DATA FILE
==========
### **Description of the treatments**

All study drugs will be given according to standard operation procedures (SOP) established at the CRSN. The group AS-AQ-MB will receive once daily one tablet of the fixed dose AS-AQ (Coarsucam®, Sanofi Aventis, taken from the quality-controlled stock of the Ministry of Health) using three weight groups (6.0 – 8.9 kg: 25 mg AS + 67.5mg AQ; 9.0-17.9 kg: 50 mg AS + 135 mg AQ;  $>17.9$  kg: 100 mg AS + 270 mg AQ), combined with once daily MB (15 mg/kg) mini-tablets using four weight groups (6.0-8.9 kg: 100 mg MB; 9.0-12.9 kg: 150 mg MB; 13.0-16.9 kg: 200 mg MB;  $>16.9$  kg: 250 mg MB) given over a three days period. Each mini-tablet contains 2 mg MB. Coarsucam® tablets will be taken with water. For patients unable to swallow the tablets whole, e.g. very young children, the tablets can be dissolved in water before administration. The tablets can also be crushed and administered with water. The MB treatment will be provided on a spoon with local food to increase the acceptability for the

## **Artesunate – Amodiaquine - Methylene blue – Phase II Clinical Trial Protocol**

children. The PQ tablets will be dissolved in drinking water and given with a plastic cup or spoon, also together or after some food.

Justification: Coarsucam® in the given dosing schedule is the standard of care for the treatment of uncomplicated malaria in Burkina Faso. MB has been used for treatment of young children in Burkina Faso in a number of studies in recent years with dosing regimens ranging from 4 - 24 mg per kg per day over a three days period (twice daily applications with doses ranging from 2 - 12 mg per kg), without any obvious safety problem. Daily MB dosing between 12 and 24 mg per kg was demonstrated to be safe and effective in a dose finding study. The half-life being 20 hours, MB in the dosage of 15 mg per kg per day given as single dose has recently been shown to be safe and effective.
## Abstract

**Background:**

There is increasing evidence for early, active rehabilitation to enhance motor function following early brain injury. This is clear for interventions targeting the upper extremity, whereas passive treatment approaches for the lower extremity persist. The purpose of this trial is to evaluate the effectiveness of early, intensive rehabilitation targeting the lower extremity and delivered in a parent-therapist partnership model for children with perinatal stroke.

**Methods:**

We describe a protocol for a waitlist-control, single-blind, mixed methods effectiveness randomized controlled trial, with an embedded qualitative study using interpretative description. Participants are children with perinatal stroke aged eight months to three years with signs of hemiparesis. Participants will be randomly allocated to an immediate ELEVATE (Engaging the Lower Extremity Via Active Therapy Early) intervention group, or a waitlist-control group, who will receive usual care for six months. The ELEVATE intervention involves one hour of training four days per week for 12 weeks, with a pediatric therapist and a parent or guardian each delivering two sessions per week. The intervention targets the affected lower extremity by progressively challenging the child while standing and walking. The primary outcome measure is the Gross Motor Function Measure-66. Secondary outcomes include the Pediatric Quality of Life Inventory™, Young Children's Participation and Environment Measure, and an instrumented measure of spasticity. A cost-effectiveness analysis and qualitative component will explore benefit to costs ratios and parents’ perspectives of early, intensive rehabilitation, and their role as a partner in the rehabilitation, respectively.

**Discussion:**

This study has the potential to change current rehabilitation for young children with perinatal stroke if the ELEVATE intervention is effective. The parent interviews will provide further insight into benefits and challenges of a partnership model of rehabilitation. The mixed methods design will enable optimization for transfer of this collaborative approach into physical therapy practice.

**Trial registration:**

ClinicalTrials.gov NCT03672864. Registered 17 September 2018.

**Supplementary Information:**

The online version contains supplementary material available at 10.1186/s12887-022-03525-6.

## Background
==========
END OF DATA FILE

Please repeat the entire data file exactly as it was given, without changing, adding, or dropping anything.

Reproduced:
### **Description of the treatments**

All study drugs will be given according to standard operation procedures (SOP) established at the CRSN. The group AS-AQ-MB will receive once daily one tablet of the fixed dose AS-AQ (Coarsucam®, Sanofi Aventis, taken from the quality-controlled stock of the Ministry of Health) using three weight groups (6.0 – 8.9 kg: 25 mg AS + 67.5mg AQ; 9.0-17.9 kg: 50 mg AS + 135 mg AQ;  $>17.9$  kg: 100 mg AS + 270 mg AQ), combined with once daily MB (15 mg/kg) mini-tablets using four weight groups (6.0-8.9 kg: 100 mg MB; 9.0-12.9 kg: 150 mg MB; 13.0-16.9 kg: 200 mg MB;  $>16.9$  kg: 250 mg MB) given over a three days period. Each mini-tablet contains 2 mg MB. Coarsucam® tablets will be taken with water. For patients unable to swallow the tablets whole, e.g. very young children, the tablets can be dissolved in water before administration. The tablets can also be crushed and administered with water. The MB treatment will be provided on a spoon with local food to increase the acceptability for the

## **Artesunate – Amodiaquine - Methylene blue – Phase II Clinical Trial Protocol**

children. The PQ tablets will be dissolved in drinking water and given with a plastic cup or spoon, also together or after some food.

Justification: Coarsucam® in the given dosing schedule is the standard of care for the treatment of uncomplicated malaria in Burkina Faso. MB has been used for treatment of young children in Burkina Faso in a number of studies in recent years with dosing regimens ranging from 4 - 24 mg per kg per day over a three days period (twice daily applications with doses ranging from 2 - 12 mg per kg), without any obvious safety problem. Daily MB dosing between 12 and 24 mg per kg was demonstrated to be safe and effective in a dose finding study. The half-life being 20 hours, MB in the dosage of 15 mg per kg per day given as single dose has recently been shown to be safe and effective.
## Abstract

**Background:**

There is increasing evidence for early, active rehabilitation to enhance motor function following early brain injury. This is clear for interventions targeting the upper extremity, whereas passive treatment approaches for the lower extremity persist. The purpose of this trial is to evaluate the effectiveness of early, intensive rehabilitation targeting the lower extremity and delivered in a parent-therapist partnership model for children with perinatal stroke.

**Methods:**

We describe a protocol for a waitlist-control, single-blind, mixed methods effectiveness randomized controlled trial, with an embedded qualitative study using interpretative description. Participants are children with perinatal stroke aged eight months to three years with signs of hemiparesis. Participants will be randomly allocated to an immediate ELEVATE (Engaging the Lower Extremity Via Active Therapy Early) intervention group, or a waitlist-control group, who will receive usual care for six months. The ELEVATE intervention involves one hour of training four days per week for 12 weeks, with a pediatric therapist and a parent or guardian each delivering two sessions per week. The intervention targets the affected lower extremity by progressively challenging the child while standing and walking. The primary outcome measure is the Gross Motor Function Measure-66. Secondary outcomes include the Pediatric Quality of Life Inventory™, Young Children's Participation and Environment Measure, and an instrumented measure of spasticity. A cost-effectiveness analysis and qualitative component will explore benefit to costs ratios and parents’ perspectives of early, intensive rehabilitation, and their role as a partner in the rehabilitation, respectively.

**Discussion:**

This study has the potential to change current rehabilitation for young children with perinatal stroke if the ELEVATE intervention is effective. The parent interviews will provide further insight into benefits and challenges of a partnership model of rehabilitation. The mixed methods design will enable optimization for transfer of this collaborative approach into physical therapy practice.

**Trial registration:**

ClinicalTrials.gov NCT03672864. Registered 17 September 2018.

**Supplementary Information:**

The online version contains supplementary material available at 10.1186/s12887-022-03525-6.

## Background